University of Vermont

Kaza Wins Kidder

“She was simultaneously tough and soft,” says Christina Erickson G’10 about 2011 Kidder Award winner Stephanie Kaza. “She knew when to give me a push and when to give me a hug.” (Photo: Sally McCay)

Stephanie Kaza counts her students. Her eye travels around the room and she smiles, making an almost imperceptible nod toward each young woman in the circle as they chat and laugh before class. It’s a cold afternoon in April, exams are looming, and a few stragglers in wool hats rush into the classroom in the Living/Learning Center and flop down in chairs, breathless. Like any good teacher, Kaza, director of UVM’s Environmental Program, is taking attendance.

But Kaza also counts her students in a deeper sense — as many alumni wrote in support of her selection for the 2011 edition of the George V. Kidder Outstanding Faculty Award, a teaching honor given each year by the UVM Alumni Association and presented at commencement. “I am thankful to have had an advisor, a professor and a mentor who knows and sees me as a whole person,” wrote Kari Cruz ’97, “who cares about where my life is headed.”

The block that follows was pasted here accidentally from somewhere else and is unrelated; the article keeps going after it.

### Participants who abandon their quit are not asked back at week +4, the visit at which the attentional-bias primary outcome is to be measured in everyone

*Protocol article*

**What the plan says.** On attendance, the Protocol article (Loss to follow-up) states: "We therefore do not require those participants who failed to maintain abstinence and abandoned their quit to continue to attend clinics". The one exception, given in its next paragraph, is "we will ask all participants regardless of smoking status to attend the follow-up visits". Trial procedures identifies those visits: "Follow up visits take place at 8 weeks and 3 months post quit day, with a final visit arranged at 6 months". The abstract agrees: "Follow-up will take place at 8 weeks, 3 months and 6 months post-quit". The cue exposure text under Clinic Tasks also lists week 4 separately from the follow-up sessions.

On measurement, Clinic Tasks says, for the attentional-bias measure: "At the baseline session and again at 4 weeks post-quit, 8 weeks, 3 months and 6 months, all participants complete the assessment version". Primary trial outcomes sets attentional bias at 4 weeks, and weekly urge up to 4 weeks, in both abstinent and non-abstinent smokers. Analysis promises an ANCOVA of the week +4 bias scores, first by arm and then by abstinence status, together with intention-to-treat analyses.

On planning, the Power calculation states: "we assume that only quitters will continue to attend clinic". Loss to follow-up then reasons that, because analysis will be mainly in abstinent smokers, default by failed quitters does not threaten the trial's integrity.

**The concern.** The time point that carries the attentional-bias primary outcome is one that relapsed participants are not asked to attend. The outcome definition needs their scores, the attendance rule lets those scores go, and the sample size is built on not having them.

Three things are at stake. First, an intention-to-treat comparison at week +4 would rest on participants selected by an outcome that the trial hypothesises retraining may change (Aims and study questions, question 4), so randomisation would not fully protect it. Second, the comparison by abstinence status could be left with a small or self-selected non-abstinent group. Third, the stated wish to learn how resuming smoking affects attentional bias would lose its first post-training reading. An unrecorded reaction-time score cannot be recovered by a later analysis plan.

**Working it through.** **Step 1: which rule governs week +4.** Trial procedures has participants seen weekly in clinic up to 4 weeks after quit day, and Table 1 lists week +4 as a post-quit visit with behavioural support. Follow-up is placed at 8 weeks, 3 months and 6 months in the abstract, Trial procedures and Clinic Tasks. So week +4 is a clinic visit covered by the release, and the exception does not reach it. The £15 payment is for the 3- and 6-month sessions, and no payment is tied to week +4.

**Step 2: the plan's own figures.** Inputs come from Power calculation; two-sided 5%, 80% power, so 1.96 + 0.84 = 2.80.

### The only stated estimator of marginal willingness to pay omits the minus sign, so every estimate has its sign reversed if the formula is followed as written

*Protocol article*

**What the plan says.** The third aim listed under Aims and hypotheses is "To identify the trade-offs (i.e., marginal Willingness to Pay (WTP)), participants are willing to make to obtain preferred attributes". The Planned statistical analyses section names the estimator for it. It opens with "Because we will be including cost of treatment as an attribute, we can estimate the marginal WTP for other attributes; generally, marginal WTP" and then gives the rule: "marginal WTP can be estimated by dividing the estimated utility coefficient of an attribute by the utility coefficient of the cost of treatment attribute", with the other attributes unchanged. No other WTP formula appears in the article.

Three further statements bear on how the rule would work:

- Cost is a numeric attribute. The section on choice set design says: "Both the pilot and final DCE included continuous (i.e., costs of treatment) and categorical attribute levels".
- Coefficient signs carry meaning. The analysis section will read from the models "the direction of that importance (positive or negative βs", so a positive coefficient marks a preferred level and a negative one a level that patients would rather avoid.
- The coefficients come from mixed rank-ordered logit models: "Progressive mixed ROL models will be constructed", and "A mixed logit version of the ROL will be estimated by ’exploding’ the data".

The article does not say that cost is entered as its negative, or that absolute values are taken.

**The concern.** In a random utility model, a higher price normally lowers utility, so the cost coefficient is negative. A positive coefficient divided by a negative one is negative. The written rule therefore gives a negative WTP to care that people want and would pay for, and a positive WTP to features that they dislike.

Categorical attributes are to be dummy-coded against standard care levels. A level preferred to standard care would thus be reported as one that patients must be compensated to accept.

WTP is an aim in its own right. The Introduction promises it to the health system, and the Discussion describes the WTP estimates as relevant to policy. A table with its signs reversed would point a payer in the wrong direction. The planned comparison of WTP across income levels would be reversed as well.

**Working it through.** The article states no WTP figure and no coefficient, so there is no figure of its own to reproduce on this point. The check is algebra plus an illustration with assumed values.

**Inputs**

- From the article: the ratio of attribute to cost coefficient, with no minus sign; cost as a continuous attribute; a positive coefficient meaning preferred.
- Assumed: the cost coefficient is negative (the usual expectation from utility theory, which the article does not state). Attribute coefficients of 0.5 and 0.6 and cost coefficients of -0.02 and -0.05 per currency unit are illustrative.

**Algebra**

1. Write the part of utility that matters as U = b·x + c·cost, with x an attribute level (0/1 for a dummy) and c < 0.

“I regard each student as a unique whole person, formed of many experiences, geographies, relationships, and curiosities,” Kaza writes. “I count them as fellow beings,” she says, “and co-learners.”

Breath works

But to get to the learning requires attention, as Kaza, a scholar of Buddhist environmental thought, knows well. And a surplus of shared attention is not immediately available in the exuberant hubbub of these twenty undergraduates. Kaza smiles broadly, seeming to absorb and measure the energy. She takes a deep breath.